Knowing the number of atoms that decayed in our sample over a month, we can calculate the radiocarbon decay rate.The standard way of expressing the decay rate is called the half-life.5 It’s defined as the time it takes half a given quantity of a radioactive element to decay.Radiocarbon (carbon-14 or C) forms continually today in the earth’s upper atmosphere.And as far as we know, it has been forming in the earth’s upper atmosphere at least since the Fall, after the atmosphere was made back on Day Two of creation week (part of the expanse, or firmament, described in Genesis 1:6–8). Cosmic rays from outer space are continually bombarding the upper atmosphere of the earth, producing fast-moving neutrons (sub-atomic particles carrying no electric charge) (figure 1).1 These fast-moving neutrons collide with nitrogen-14 atoms, the most abundant element in the upper atmosphere, converting them into radiocarbon (carbon-14) atoms.The difference in the number of sand grains represents the number of carbon-14 atoms that have decayed back to nitrogen-14 since the mammoth died. The sand grains in the top bowl fall to the bottom bowl to measure the passage of time.Because we have measured the rate at which the sand grains fall (the radiocarbon decay rate), we can then calculate how long it took those carbon-14 atoms to decay, which is how long ago the mammoth died. If all the sand grains are in the top bowl, then it takes exactly an hour for them all to fall.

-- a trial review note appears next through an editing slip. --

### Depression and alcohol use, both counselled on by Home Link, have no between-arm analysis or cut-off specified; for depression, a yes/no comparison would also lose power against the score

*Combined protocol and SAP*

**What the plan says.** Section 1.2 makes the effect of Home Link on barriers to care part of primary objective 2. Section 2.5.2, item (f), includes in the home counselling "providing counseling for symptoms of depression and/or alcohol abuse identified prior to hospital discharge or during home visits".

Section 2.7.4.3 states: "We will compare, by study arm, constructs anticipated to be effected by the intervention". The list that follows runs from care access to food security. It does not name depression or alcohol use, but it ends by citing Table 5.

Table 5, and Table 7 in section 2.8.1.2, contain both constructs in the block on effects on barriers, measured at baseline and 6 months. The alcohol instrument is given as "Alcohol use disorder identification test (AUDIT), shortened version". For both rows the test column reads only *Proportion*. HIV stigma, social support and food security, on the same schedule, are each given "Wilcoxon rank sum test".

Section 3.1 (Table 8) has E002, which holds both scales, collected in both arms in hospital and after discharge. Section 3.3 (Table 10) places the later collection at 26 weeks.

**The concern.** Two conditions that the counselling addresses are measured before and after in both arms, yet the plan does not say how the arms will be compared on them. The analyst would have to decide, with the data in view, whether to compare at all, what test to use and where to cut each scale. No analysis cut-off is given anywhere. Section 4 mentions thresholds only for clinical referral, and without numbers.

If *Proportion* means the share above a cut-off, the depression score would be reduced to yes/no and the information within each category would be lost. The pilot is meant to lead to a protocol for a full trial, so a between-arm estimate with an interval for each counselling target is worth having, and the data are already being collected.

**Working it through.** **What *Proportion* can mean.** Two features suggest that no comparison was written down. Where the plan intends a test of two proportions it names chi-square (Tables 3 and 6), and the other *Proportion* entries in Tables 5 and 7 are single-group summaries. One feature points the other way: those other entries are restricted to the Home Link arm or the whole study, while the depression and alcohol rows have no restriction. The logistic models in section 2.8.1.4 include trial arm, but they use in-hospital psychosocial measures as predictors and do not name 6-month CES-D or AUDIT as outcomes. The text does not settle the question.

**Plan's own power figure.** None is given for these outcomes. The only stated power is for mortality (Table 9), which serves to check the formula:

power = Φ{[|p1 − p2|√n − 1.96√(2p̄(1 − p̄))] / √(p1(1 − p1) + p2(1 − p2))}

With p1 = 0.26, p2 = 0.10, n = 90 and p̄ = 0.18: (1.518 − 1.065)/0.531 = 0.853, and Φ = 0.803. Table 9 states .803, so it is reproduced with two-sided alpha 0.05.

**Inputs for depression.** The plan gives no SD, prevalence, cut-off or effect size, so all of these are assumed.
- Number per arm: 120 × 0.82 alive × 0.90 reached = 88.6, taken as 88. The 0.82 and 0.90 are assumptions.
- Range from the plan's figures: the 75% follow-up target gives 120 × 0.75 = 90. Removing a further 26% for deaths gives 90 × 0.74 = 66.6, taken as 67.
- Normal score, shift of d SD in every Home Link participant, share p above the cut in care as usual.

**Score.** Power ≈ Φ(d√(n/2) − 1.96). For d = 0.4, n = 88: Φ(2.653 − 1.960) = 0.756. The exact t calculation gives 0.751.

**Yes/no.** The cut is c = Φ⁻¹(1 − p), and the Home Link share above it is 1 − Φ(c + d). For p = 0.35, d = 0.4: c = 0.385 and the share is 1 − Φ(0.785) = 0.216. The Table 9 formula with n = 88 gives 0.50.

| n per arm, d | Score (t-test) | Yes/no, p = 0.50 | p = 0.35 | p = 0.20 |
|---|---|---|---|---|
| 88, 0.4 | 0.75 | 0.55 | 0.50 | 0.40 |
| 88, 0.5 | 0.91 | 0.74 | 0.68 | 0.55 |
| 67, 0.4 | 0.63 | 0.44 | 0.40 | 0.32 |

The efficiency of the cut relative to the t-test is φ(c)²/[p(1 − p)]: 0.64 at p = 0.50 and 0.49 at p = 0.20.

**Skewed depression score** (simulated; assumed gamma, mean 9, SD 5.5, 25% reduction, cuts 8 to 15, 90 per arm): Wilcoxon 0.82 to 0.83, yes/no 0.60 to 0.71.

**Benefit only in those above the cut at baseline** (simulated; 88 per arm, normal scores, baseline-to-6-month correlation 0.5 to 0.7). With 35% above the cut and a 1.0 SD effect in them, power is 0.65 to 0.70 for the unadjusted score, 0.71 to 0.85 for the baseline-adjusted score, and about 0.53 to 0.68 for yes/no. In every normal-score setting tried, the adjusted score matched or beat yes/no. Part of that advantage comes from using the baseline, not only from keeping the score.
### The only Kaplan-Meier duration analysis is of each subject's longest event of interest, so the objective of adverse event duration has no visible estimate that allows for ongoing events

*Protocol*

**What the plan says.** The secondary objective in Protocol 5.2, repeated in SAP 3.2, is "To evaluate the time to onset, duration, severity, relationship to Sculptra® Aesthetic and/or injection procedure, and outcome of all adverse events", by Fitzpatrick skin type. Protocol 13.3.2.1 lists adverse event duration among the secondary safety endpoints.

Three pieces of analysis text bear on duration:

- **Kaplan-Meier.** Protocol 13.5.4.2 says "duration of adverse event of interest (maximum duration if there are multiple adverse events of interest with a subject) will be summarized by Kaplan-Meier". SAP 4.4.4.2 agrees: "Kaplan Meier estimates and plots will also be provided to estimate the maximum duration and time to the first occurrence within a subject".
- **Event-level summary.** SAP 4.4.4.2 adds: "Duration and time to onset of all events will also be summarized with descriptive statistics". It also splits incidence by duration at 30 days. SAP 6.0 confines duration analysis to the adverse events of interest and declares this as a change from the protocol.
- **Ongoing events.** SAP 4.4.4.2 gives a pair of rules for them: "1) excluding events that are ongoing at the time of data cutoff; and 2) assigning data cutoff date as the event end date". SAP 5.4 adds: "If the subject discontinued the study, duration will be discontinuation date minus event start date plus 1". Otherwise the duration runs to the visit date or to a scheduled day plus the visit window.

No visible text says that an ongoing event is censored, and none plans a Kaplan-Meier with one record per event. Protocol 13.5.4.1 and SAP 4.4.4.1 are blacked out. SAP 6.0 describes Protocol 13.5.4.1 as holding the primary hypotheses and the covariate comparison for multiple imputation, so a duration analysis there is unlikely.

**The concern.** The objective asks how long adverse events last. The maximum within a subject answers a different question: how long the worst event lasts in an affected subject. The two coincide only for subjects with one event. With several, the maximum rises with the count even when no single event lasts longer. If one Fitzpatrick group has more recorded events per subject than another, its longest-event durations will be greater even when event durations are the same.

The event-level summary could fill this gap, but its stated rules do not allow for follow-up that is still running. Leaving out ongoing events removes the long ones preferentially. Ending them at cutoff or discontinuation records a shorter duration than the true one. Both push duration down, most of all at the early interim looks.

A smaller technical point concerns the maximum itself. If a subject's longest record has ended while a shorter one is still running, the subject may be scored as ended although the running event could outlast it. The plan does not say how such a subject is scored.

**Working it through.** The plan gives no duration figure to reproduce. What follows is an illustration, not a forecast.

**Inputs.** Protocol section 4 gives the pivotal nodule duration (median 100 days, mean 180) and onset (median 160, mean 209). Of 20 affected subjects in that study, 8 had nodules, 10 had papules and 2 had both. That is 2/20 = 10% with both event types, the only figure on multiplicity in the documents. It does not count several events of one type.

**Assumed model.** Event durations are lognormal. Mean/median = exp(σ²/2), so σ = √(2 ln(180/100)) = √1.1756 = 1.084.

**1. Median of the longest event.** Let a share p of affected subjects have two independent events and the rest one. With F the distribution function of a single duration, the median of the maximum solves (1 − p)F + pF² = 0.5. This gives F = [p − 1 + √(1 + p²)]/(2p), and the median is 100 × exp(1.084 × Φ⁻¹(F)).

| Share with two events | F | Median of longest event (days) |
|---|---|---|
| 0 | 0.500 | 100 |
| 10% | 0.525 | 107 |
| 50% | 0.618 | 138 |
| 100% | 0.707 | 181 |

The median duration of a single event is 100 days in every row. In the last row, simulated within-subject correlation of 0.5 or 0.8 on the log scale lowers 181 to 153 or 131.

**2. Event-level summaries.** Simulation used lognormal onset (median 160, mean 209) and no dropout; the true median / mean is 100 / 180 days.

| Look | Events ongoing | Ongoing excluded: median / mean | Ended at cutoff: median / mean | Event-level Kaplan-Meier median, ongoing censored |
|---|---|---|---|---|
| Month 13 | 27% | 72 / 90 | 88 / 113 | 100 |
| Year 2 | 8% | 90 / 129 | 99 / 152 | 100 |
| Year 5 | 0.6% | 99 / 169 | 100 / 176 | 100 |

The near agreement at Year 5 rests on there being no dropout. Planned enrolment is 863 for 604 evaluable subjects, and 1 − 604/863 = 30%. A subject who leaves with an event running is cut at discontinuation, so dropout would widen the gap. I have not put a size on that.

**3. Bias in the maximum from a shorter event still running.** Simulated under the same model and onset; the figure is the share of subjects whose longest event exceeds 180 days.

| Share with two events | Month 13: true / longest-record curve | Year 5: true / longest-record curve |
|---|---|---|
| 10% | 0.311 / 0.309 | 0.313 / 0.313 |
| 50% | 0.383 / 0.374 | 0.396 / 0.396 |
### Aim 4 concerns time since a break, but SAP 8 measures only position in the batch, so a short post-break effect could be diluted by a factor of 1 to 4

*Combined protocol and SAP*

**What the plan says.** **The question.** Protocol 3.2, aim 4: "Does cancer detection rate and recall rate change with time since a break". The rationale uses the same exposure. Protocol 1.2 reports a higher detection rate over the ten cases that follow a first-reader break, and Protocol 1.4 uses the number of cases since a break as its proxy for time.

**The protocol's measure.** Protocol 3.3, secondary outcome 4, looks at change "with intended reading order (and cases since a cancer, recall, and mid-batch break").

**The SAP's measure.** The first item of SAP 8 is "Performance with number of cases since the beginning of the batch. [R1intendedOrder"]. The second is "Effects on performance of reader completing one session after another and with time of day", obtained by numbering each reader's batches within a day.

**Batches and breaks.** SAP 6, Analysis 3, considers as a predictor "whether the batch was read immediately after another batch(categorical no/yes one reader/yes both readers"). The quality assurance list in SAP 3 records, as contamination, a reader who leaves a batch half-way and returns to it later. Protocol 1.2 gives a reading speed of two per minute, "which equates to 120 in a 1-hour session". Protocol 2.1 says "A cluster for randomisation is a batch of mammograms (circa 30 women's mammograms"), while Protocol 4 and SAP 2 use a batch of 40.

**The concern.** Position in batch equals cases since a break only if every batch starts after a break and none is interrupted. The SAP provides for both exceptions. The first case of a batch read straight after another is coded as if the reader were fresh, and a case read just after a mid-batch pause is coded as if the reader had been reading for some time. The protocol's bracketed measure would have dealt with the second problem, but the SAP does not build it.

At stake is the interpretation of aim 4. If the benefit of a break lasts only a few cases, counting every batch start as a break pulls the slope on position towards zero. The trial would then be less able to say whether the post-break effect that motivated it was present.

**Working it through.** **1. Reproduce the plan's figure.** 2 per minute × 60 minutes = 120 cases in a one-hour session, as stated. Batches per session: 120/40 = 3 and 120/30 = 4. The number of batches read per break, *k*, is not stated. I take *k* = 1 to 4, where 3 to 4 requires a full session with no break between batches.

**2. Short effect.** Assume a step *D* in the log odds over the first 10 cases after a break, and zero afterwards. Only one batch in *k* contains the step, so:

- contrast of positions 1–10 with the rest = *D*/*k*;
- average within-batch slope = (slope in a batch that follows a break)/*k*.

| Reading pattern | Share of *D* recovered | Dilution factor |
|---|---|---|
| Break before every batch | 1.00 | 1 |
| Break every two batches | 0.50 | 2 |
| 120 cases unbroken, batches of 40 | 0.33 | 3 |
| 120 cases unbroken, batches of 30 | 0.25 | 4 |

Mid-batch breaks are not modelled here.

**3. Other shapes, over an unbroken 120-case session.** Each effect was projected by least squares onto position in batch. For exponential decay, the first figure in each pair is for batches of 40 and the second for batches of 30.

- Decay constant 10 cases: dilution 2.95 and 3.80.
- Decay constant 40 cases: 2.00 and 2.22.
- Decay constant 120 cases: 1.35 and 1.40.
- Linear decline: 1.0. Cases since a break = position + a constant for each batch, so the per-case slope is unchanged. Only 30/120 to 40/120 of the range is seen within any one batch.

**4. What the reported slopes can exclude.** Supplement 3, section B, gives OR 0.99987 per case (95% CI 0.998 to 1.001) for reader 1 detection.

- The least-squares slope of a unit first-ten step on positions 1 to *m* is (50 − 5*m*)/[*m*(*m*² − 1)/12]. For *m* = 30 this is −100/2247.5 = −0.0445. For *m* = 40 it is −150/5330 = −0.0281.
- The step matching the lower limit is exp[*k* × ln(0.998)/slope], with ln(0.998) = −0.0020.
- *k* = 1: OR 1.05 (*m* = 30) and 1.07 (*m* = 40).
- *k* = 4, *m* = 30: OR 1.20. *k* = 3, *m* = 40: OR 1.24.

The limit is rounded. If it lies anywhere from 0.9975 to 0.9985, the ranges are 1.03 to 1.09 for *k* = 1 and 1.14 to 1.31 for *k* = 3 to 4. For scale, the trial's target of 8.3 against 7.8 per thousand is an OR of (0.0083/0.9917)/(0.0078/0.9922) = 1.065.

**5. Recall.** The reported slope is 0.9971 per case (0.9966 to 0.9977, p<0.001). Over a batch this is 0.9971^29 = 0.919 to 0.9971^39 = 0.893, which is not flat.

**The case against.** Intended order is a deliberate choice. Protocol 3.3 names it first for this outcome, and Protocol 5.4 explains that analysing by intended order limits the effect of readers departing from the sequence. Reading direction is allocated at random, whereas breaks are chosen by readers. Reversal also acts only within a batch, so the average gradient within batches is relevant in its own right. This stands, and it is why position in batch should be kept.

We can measure in the laboratory how many carbon-14 atoms are still in the skull.So if half the sand grains are in the top bowl and half in the bottom bowl, then 30 minutes has elapsed since the sand grains began falling.We can calibrate an hourglass clock by timing the falling sand grains against a mechanical or electronic clock.To measure the rate of decay, a suitable detector records the number of beta particles ejected from a measured quantity of carbon over a period of time, say a month (for illustration purposes).Since each beta particle represents one decayed carbon-14 atom, we know how many carbon-14 atoms decayed during that month.If we assume that the mammoth originally had the same number of carbon-14 atoms in its bones as living animals do today (estimated at one carbon-14 atom for every trillion carbon-12 atoms), then, because we also know the radiocarbon decay rate, we can calculate how long ago the mammoth died. This dating method is also similar to the principle behind an hourglass (figure 4).The sand grains that originally filled the top bowl represent the carbon-14 atoms in the living mammoth just before it died.After plants and animals perish, however, they no longer replace molecules damaged by radioactive decay.Instead, the radiocarbon atoms in their bodies slowly decay away, so the ratio of carbon-14 atoms to regular carbon atoms will steadily decrease over time (figure 3).If the level is constant, living plants and animals should also maintain a constant carbon-14 level in them.The reason is that, as long as the organism is alive, it replaces any carbon molecules that have decayed into nitrogen.